A Million Miles Away feels like a story too good to be true. But the new film is the true story of José Hernandéz (Michael Peña), a migrant farmworker who became a NASA astronaut. In today’s xenophobic political climate, with officials at every level of the U.S. government working to prevent migration at our southern border, the idea that a migrant farmer would be welcome in the U.S., to say nothing of earning a prestigious spot on a space mission, reads as fantasy. But A Million Miles Away, a biopic based on Hernandéz’s memoir, Reaching for the Stars, is a timely omen, warning of the dangers of persisting in our current immigration policies — a danger not just for migrants, but for the collective good of the U.S.
A Million Miles Away, which is available for streaming on Prime Video beginning Sept. 15, opens in the late 1960s when Hernandéz was a young boy. His family is one of thousands in that time who spent half the year in Mexico. From December to February, the Hernandéz’s family lived in La Piedad, Michoacan, and from March to November, they worked as migrant farmers throughout California, where Hernandéz was born. Hernandéz frequently changed schools and didn’t speak English until he was 12.
According to Princeton sociologist Douglas Massey, this sort of annual migration persisted in the U.S. until 1986, when border enforcement became “aggressive.” Ironically, the enforcement backfired: Rather than curb immigration, the undocumented immigrant population in the U.S. ballooned, as migrant workers chose to stay in the U.S. rather than face increasingly perilous border crossings.
A Million Miles Away initially seems as though it’s going to reproduce the typical beats of the genre: Hernandéz is a kid with an impossible dream and an unflappable ambition: He wants to go to space. He earns a degree in electrical engineering, but even with the advent of the space shuttle program, the idea that a migrant farmer could be an astronaut seemed, well, out of this world. This “genius versus the world framing” is common in biopics, from Ray depicting how Ray Charles took heat for secularizing gospel music to Oppenheimer following an ineffable scientist.
But A Million Miles Away deftly avoids major pitfalls of the genre, demonstrating that Hernandéz was not a lone genius. His capacity to achieve at every point in his life came from his parents and wife’s willingness to sacrifice for their belief in him. Early in the film, his parents give up their dream of owning a home in La Piedad to settle in the U.S. so Hernandéz can remain in a single school, ultimately allowing him to earn his engineering degree. After his wife discovers he’s been applying to NASA’s astronaut program, she insists on using the savings they’d set aside for her restaurant to pay for him to train.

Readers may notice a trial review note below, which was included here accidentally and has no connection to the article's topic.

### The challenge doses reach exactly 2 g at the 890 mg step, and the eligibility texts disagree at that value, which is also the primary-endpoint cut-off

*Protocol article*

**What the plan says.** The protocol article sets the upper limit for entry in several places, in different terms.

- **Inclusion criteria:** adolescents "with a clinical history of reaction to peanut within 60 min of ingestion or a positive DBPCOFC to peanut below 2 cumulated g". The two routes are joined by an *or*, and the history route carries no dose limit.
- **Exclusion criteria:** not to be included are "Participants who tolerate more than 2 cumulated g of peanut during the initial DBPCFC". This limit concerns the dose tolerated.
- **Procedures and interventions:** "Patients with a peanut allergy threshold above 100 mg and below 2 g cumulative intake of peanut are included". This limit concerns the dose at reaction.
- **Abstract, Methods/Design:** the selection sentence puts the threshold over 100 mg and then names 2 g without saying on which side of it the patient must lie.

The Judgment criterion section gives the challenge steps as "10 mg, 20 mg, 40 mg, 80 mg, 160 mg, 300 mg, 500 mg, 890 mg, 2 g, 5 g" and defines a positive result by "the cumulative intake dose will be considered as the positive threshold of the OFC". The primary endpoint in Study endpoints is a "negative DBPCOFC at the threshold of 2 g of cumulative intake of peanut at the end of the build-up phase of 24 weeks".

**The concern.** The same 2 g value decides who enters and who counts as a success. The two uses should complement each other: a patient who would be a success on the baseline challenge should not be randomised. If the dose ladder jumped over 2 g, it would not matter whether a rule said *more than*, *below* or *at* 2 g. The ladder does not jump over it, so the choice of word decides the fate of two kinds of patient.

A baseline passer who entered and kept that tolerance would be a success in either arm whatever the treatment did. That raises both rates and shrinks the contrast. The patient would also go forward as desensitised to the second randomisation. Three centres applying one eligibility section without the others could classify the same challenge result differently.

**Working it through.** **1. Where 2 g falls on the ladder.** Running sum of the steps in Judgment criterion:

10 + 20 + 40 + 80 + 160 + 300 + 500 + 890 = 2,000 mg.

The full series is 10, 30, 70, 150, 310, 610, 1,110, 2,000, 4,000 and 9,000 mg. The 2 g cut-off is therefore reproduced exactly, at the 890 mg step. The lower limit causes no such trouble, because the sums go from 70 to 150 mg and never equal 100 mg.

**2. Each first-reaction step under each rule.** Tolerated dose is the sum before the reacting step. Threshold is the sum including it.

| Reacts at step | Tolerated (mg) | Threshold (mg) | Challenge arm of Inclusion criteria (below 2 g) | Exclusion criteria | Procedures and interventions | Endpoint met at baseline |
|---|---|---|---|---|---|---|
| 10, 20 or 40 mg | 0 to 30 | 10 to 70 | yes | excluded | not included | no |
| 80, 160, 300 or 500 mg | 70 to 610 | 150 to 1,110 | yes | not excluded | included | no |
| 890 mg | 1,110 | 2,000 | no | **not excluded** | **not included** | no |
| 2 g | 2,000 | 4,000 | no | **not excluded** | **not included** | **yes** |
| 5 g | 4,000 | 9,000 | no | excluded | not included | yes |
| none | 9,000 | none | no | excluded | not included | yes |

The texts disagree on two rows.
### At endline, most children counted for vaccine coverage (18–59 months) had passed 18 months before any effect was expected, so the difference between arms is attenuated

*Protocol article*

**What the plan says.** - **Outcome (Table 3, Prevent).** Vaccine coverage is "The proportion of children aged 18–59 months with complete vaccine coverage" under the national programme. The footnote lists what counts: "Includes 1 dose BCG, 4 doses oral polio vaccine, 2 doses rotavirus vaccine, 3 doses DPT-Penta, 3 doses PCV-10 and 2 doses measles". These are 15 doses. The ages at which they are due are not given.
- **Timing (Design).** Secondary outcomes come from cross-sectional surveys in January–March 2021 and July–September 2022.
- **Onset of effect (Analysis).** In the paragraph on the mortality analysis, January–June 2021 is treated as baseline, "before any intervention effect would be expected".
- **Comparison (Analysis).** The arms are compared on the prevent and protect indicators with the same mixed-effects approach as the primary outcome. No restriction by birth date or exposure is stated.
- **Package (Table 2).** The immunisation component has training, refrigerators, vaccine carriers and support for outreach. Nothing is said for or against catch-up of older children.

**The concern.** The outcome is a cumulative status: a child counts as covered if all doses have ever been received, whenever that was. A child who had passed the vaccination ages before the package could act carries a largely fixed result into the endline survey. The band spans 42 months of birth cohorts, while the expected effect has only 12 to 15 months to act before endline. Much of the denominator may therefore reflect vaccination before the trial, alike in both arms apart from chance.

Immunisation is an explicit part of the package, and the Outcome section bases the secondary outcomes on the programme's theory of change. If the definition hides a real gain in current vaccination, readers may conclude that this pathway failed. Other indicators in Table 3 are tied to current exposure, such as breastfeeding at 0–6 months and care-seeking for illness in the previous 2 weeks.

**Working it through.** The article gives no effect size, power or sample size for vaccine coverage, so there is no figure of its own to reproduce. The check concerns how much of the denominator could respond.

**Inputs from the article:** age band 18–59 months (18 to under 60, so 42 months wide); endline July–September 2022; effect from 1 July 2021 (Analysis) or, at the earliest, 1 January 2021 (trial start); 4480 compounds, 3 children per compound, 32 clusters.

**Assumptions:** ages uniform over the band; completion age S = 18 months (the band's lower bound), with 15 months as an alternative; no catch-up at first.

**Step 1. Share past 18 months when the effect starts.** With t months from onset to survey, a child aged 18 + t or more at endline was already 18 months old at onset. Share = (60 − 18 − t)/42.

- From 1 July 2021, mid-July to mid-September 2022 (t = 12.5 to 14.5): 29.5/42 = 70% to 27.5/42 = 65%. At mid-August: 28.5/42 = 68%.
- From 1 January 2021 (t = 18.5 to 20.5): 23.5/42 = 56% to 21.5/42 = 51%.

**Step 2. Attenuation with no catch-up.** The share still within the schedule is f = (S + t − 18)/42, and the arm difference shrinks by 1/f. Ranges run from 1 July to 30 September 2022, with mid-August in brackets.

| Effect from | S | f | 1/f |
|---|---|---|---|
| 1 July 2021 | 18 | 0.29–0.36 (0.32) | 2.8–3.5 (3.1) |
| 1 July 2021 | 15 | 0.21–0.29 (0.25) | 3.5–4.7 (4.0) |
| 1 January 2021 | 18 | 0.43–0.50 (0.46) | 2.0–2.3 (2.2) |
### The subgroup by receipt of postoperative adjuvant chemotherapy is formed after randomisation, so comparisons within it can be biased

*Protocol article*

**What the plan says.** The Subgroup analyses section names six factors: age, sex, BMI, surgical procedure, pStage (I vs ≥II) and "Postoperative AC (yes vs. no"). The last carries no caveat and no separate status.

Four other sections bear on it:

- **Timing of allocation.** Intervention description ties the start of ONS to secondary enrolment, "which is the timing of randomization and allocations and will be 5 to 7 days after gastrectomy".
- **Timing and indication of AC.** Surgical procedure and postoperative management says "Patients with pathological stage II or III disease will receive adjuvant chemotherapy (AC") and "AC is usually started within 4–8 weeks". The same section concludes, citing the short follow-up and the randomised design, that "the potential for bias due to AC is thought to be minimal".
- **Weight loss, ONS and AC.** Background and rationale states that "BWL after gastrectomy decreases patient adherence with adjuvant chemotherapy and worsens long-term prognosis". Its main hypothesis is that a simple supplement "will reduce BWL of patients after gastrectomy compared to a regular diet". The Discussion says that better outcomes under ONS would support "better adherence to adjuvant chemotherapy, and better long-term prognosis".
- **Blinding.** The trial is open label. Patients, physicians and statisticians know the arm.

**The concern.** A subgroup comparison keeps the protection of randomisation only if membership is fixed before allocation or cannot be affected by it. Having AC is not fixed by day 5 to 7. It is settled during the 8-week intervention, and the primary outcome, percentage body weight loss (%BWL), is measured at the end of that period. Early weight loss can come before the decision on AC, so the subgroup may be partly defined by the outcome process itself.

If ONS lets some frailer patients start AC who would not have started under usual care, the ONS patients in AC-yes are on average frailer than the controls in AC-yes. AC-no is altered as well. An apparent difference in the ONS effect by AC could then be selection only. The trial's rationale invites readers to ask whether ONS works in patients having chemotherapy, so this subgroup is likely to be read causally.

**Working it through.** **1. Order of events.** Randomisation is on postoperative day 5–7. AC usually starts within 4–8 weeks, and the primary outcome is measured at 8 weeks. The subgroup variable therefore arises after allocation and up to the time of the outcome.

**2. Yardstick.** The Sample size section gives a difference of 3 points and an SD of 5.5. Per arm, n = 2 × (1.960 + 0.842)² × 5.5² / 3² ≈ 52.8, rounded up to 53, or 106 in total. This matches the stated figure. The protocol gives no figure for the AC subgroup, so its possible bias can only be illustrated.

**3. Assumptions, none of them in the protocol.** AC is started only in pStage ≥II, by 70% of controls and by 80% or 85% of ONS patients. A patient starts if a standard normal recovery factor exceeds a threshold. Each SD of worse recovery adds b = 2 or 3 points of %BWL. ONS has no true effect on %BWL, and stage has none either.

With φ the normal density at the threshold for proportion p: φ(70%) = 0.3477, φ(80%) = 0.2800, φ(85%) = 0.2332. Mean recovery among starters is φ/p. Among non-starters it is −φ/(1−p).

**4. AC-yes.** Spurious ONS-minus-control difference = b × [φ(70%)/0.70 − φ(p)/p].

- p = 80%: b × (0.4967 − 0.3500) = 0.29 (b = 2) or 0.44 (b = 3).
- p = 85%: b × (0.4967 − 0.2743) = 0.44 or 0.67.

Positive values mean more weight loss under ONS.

Because this is a biopic, we know how Hernandéz’s story is going to end. The surprise is not his final ascent to the heavens, but rather how his journey is buttressed at every turn by those who love him.
Most biopics work hard to make the point that their subjects are exceptional; A Million Miles Away does something more: By illustrating the heights a migrant farmer can reach with the right support, the film invites us to consider what we’re missing by excluding families like the Hernandéz from our culture. It wasn’t just the support of his family that allowed Hernandéz to achieve his dreams; it was also the opportunities he had as a citizen.
How is Gov. Greg Abbott harming the future of Texas — where I live and pastor — by installing a floating border wall that includes saw blades? What irreversible harms are we enacting not only on asylum seekers but ourselves when we use them as political theater props, bussing them across the country, as both Abbott and Florida Gov. Ron DeSantis have done? What does the future hold for a nation whose president strands tens of thousands seeking asylum at the border in camps with subhuman conditions, especially in the record-breaking heat of the past summer.
A Million Miles Away offers a powerful look at just how far the love of a family can propel a person. It’s enough to overcome multiple systemic injustices and launch a man into the stars. But I was left asking how much further we could all go if we worked to change those systems — if we lived out this biblical call:
When an alien resides with you in your land, you shall not oppress the alien. The alien who resides with you shall be to you as the citizen among you; you shall love the alien as yourself, for you were aliens in the land of Egypt: I am the Lord your God. -Leviticus 19:33-34
Just after he returned from space, the real-life Hernandéz gave an interview to Mexico’s Televisa network where he insisted, “The American economy needs [undocumented immigrants]. I believe it’s only fair to find a way to legalize them and give them an opportunity to work openly.” Hernandéz is right; it’s only just to provide an easy path to citizenship for the millions of undocumented people who are already an indispensable part of American life.